We have had – I personally had a number of very intense and personal discussions with my African colleagues to say to them this is not a war between the United States and Russia, and to make clear that yes, this is going to have an impact on Africa, and it’s because of that impact on Africa that it is important that Africans, African countries, stay on the right side of condemning Russia for the actions that they have taken in Ukraine.

The vote was divided on the African continent, but a number of countries did support the resolution.

MS. DALTON: Maggie?

QUESTION: Hi, Ambassador. Margaret Besheer with Voice of America. Ambassador, you said Syria is going to be a priority for you this month and you’re going to the region. I’m wondering what the U.S. position is on the warming of relations a bit from Arab countries, some Arab countries, towards Syria at the present time, including from the UAE, which is on the Council with you. They’re sort of bringing Assad back into the fold a little bit. Is that helpful? Is that anything that will get you to a lasting solution on the – on resolving the war or even help you with the cross-border aid resolution that’s coming up?

AMBASSADOR THOMAS-GREENFIELD: We think the Assad regime has not earned the right for a softening of relationships. They are still holding their people hostage and they continue to commit human rights violations against their people, and that’s why we think it is absolutely important that we do everything in our power to keep the cross-border humanitarian assistance flowing into Syria. We have worked, as you know, last year and came to an agreement with the Russians that enabled that crucial humanitarian assistance to continue to flow. Russia requested that the Secretary-General issue a report on cross-line aid this past December, and the United States supported that. We supported the provision of aid through all modalities, including cross-border as well as cross-line, and we were happy that the Secretary-General’s report reflected both processes.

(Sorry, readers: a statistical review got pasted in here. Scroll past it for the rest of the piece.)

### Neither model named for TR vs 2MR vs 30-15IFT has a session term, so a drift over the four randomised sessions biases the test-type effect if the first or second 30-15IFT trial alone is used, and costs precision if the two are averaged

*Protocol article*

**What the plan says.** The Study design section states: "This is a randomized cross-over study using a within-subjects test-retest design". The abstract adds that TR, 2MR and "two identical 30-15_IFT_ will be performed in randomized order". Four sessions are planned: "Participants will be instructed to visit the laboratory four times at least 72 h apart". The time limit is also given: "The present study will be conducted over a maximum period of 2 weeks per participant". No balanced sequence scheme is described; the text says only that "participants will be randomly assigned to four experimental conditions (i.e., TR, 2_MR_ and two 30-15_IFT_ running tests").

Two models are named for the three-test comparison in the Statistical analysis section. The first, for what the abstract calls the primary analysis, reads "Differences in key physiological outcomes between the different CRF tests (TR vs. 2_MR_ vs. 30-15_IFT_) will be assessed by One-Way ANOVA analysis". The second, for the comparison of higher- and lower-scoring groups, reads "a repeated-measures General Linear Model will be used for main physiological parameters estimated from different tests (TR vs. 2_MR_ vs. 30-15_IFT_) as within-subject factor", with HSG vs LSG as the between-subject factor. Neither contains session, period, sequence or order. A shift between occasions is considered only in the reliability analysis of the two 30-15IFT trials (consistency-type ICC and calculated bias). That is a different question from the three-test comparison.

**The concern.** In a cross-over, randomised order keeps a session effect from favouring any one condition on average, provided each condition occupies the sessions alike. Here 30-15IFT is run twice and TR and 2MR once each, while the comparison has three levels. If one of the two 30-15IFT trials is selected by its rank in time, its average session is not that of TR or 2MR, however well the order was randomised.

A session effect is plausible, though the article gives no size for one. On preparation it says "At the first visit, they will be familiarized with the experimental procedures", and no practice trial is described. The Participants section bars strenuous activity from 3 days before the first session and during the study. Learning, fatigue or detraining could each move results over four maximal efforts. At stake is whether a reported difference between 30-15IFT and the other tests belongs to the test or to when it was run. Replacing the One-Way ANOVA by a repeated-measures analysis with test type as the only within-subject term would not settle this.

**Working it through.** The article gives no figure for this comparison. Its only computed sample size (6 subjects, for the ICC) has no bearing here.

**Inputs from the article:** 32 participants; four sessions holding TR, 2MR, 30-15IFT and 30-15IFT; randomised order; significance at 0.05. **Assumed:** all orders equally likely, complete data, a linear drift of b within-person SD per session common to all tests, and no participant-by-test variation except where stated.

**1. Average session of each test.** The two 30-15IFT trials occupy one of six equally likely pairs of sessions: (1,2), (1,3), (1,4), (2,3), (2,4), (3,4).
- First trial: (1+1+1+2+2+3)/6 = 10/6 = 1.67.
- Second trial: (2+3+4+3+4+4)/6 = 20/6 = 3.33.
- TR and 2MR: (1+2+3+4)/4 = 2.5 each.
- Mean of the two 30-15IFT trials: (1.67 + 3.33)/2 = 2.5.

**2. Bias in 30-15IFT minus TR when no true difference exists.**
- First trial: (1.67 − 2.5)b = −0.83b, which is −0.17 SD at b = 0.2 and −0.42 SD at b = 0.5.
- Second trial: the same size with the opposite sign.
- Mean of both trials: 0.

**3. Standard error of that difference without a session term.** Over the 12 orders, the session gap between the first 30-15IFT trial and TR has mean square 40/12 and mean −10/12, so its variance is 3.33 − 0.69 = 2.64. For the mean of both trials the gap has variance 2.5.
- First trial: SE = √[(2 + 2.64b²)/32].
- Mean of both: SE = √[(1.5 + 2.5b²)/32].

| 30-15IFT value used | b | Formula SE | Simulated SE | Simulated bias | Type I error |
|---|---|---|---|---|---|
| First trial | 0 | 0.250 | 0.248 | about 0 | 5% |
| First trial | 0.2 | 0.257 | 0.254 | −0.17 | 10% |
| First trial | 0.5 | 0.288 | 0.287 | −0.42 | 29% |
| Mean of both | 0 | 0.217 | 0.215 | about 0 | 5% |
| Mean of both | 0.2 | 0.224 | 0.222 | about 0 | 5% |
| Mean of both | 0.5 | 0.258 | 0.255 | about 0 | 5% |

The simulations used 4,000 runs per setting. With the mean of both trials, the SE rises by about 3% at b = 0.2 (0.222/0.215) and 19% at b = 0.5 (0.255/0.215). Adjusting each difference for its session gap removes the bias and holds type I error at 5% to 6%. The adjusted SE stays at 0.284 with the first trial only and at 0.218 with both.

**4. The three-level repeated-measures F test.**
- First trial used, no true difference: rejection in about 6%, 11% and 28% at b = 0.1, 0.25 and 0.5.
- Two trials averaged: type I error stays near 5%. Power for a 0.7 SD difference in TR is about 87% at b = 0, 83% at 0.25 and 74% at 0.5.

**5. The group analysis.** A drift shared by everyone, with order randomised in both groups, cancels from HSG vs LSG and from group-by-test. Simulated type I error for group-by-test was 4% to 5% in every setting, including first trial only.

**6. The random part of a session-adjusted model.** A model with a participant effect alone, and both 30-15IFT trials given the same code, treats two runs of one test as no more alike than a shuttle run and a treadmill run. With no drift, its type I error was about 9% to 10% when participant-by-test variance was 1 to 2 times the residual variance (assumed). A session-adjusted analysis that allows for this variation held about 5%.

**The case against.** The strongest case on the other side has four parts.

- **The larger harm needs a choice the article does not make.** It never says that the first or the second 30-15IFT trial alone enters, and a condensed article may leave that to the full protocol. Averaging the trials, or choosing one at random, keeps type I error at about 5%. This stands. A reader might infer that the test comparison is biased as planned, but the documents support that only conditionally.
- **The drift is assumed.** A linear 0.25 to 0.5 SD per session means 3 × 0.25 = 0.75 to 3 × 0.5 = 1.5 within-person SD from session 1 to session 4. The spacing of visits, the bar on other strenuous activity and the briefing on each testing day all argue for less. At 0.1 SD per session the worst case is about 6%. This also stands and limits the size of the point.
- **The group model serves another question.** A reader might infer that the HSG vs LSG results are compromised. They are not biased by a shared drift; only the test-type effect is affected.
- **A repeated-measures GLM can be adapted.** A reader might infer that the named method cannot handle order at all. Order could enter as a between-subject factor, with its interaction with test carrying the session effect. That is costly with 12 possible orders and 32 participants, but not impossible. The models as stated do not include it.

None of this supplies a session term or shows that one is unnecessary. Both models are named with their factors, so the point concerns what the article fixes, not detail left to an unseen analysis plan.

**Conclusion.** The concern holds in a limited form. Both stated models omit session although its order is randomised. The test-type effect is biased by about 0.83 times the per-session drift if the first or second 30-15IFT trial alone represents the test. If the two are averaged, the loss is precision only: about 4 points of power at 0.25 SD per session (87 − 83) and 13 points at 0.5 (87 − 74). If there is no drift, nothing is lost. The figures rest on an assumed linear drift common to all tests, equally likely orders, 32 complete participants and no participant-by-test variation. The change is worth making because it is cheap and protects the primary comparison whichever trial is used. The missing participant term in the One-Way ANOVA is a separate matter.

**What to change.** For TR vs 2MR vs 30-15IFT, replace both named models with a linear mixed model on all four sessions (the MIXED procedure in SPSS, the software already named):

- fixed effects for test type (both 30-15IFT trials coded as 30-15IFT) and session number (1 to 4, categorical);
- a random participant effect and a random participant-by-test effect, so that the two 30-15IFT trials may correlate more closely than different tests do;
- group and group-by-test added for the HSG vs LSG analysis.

But it’s clear to us that cross-line aid is not enough. We cannot provide the assistance that the Syrian people need just through cross-line, and that is one of the reasons that I will be working over the course of my presidency and up through July to get the mandate expanded and hopefully continued. So this will be work that all of us will be working on in the Security Council, all 15 members. I think we have agreement that humanitarian assistance in Syria is still needed. And even for those countries who might be thinking about a softening of their approach to Syria, I think they will also understand that the continuation of humanitarian assistance cross-line as well as cross-border will be essential to maintaining support for the Syrian people.